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Crack The Sky - From The Greenhouse CD (album) cover


Crack The Sky

Heavy Prog

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4 stars Quite simply one of the most under rated albums ever of any genre! In fact I'm only giving this album four stars and not five because of the drum machine that is used which might put some people off.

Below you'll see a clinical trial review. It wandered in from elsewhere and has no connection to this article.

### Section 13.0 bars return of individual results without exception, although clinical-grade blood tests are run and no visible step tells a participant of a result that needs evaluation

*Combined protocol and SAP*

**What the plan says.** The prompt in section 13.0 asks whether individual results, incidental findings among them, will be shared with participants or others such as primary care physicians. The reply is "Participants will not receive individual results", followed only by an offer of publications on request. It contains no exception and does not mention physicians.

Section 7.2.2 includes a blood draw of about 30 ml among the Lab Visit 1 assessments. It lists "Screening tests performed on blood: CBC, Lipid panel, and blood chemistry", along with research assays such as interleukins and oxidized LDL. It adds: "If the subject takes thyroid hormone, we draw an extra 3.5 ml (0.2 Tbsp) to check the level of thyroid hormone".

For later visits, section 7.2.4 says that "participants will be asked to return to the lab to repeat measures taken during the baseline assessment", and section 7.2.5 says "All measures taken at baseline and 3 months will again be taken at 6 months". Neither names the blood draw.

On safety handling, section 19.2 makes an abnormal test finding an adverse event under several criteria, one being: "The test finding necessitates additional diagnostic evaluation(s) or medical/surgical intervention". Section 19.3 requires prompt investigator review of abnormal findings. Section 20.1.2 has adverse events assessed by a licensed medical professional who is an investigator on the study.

To tell you the truth I have never heard any of this bands seventies output except maybe a song here or there on prog internet radio. Also, I wouldn't even really call this prog rock but more like art rock. Sure there are definitely prog elements on here like the use of keyboards and different arrangements but over all this is more in the art rock school than pure prog. For one thing the songs are pretty basic and there's not a lot in the way of long instrumental sections like in prog. That said none of that really matters if you enjoy good music. There is a definite uplifting, happy or bright vibe going on here and that might put some people off because some of this might be considered sappy or syrupy sounding to some(another reason why it would never be called pure prog). But again it's all about the music and despite that happy kind of song that permeates some of the tracks the lyrics are often kind of cynical focusing on the darker aspects of human nature and as a result could be considered "liberal." To me the band is just telling it like it is and regardless of your politics you can't deny that this is some very melodic and well played rock. I always sort of thought of this record(which I first picked up back in 1989 shortly after it first came out)as a cross between the Wall era Pink Floyd and early to mid 80's Rush (think Signals-Hold your Fire and it's in that ballpark)and I still think that stands for the most part but this would probably also appeal to fans of Styx and 80's Yes as well as maybe later Genesis. So yes this is a somewhat poppy sounding album and it is very accessible but it kind of brings out the kid you at least until you pay attention to the lyrics which like I hinted at are socio -political at times.